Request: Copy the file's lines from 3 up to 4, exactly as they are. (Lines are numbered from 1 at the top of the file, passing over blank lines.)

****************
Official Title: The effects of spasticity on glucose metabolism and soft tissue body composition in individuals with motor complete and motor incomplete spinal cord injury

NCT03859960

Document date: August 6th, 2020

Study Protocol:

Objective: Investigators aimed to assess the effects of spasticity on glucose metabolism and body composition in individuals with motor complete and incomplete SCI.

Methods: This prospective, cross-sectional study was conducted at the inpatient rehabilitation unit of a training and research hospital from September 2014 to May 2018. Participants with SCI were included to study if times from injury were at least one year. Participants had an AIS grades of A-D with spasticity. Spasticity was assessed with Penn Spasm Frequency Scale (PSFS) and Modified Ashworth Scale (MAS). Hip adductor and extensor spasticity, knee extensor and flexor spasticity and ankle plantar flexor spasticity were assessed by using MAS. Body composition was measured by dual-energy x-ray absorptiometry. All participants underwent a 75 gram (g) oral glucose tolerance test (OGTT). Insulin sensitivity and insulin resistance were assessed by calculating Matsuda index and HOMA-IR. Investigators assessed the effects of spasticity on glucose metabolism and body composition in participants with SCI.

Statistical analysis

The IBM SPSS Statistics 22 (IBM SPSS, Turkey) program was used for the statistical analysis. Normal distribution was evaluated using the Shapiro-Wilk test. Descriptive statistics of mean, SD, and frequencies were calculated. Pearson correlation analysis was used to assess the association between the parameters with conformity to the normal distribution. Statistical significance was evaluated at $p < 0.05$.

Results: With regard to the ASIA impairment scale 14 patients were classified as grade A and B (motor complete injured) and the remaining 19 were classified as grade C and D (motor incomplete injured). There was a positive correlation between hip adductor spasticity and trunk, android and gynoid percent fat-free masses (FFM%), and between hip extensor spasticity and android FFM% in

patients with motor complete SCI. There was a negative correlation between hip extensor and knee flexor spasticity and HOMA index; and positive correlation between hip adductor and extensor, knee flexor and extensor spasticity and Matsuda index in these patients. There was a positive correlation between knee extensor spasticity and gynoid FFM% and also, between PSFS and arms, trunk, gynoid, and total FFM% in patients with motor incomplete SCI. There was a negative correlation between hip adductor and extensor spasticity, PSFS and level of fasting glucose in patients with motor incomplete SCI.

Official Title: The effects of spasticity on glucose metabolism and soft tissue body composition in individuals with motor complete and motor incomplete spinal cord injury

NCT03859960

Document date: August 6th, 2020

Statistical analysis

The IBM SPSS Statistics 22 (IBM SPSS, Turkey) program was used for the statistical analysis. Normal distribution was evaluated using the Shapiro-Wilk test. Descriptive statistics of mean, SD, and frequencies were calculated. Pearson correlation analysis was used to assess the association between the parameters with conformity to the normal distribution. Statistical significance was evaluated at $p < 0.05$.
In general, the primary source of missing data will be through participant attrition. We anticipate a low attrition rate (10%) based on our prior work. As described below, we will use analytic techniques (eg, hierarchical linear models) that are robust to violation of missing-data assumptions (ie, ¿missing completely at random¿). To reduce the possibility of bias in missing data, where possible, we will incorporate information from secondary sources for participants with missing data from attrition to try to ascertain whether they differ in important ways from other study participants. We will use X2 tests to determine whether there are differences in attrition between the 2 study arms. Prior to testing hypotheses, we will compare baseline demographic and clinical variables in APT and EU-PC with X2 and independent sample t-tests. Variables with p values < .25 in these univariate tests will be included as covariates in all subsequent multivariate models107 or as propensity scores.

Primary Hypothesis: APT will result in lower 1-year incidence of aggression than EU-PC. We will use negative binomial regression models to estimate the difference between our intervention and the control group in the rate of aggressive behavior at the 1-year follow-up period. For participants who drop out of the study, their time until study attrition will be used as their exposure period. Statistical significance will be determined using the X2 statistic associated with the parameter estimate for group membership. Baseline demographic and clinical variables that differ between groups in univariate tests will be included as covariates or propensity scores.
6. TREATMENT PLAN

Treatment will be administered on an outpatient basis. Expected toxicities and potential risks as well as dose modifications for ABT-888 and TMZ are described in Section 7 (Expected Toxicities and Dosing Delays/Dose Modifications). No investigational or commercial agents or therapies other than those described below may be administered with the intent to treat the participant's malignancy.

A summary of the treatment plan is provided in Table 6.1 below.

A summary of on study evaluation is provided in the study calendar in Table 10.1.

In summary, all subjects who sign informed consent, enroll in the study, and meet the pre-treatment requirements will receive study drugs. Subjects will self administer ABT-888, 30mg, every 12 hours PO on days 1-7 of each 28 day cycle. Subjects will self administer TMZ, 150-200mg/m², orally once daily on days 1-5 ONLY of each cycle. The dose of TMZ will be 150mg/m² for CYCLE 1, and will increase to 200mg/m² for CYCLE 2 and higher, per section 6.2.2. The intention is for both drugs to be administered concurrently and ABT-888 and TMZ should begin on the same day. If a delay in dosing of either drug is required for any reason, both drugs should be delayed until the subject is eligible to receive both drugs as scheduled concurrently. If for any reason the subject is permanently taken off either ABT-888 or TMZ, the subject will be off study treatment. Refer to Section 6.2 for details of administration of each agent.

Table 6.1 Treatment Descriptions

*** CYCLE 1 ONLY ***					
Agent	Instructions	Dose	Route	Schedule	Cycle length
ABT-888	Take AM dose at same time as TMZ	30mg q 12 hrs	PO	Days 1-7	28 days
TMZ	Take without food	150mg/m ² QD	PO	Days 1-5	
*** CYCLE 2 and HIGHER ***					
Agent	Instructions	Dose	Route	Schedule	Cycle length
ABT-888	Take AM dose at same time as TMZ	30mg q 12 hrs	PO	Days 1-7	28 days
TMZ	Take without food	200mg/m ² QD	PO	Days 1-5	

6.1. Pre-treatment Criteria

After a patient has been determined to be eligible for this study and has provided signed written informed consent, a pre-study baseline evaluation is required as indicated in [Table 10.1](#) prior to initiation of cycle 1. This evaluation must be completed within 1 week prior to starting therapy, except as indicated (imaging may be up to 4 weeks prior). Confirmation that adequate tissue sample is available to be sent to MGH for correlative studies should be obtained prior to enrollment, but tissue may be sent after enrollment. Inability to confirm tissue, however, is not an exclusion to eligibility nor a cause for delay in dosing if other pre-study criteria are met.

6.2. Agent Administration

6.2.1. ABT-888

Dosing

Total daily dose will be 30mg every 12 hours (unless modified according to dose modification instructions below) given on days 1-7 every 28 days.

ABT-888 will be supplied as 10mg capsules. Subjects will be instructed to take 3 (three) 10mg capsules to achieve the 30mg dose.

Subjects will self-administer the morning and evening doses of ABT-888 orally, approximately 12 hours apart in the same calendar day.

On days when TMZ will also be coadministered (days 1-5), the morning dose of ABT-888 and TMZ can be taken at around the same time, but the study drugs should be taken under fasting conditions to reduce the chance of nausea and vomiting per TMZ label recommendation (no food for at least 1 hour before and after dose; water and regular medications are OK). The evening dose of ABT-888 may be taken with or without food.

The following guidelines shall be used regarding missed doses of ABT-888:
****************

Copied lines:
Document date: August 6th, 2020

Study Protocol: